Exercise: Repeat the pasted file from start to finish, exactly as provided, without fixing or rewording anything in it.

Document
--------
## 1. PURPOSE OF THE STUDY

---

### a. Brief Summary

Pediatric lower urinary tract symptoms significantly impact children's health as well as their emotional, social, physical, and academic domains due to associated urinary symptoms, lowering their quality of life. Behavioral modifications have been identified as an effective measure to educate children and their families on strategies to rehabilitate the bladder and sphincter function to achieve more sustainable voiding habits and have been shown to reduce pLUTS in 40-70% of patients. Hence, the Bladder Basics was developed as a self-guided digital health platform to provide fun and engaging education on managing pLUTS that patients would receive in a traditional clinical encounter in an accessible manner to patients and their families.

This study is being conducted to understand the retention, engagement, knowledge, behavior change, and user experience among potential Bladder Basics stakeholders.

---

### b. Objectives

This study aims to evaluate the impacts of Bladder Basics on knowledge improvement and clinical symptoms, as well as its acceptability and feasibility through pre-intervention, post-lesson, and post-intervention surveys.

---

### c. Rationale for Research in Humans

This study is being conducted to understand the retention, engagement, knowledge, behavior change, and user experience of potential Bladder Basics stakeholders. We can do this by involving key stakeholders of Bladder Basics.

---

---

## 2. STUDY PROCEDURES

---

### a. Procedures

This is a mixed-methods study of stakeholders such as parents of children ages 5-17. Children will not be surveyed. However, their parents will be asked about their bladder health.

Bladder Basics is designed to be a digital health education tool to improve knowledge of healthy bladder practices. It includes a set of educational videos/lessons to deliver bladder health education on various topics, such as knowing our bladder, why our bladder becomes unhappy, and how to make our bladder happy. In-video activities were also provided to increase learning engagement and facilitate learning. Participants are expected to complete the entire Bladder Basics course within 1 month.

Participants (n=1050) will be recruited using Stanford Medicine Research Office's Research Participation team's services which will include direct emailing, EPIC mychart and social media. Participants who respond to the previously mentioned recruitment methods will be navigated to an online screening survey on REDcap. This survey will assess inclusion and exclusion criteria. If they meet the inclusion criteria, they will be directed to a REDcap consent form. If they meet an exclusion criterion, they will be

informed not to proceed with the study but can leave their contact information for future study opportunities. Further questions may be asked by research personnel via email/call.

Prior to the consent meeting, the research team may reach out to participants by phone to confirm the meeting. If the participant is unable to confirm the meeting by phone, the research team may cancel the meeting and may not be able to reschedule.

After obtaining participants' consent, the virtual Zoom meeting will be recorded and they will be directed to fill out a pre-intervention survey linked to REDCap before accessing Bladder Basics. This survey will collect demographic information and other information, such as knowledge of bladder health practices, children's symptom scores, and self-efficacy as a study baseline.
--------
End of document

## 1. PURPOSE OF THE STUDY

---

### a. Brief Summary

Pediatric lower urinary tract symptoms significantly impact children's health as well as their emotional, social, physical, and academic domains due to associated urinary symptoms, lowering their quality of life. Behavioral modifications have been identified as an effective measure to educate children and their families on strategies to rehabilitate the bladder and sphincter function to achieve more sustainable voiding habits and have been shown to reduce pLUTS in 40-70% of patients. Hence, the Bladder Basics was developed as a self-guided digital health platform to provide fun and engaging education on managing pLUTS that patients would receive in a traditional clinical encounter in an accessible manner to patients and their families.

This study is being conducted to understand the retention, engagement, knowledge, behavior change, and user experience among potential Bladder Basics stakeholders.

---

### b. Objectives

This study aims to evaluate the impacts of Bladder Basics on knowledge improvement and clinical symptoms, as well as its acceptability and feasibility through pre-intervention, post-lesson, and post-intervention surveys.

---

### c. Rationale for Research in Humans

This study is being conducted to understand the retention, engagement, knowledge, behavior change, and user experience of potential Bladder Basics stakeholders. We can do this by involving key stakeholders of Bladder Basics.

---

---

## 2. STUDY PROCEDURES

---

### a. Procedures

This is a mixed-methods study of stakeholders such as parents of children ages 5-17. Children will not be surveyed. However, their parents will be asked about their bladder health.

Bladder Basics is designed to be a digital health education tool to improve knowledge of healthy bladder practices. It includes a set of educational videos/lessons to deliver bladder health education on various topics, such as knowing our bladder, why our bladder becomes unhappy, and how to make our bladder happy. In-video activities were also provided to increase learning engagement and facilitate learning. Participants are expected to complete the entire Bladder Basics course within 1 month.

Participants (n=1050) will be recruited using Stanford Medicine Research Office's Research Participation team's services which will include direct emailing, EPIC mychart and social media. Participants who respond to the previously mentioned recruitment methods will be navigated to an online screening survey on REDcap. This survey will assess inclusion and exclusion criteria. If they meet the inclusion criteria, they will be directed to a REDcap consent form. If they meet an exclusion criterion, they will be

informed not to proceed with the study but can leave their contact information for future study opportunities. Further questions may be asked by research personnel via email/call.

Prior to the consent meeting, the research team may reach out to participants by phone to confirm the meeting. If the participant is unable to confirm the meeting by phone, the research team may cancel the meeting and may not be able to reschedule.

After obtaining participants' consent, the virtual Zoom meeting will be recorded and they will be directed to fill out a pre-intervention survey linked to REDCap before accessing Bladder Basics. This survey will collect demographic information and other information, such as knowledge of bladder health practices, children's symptom scores, and self-efficacy as a study baseline.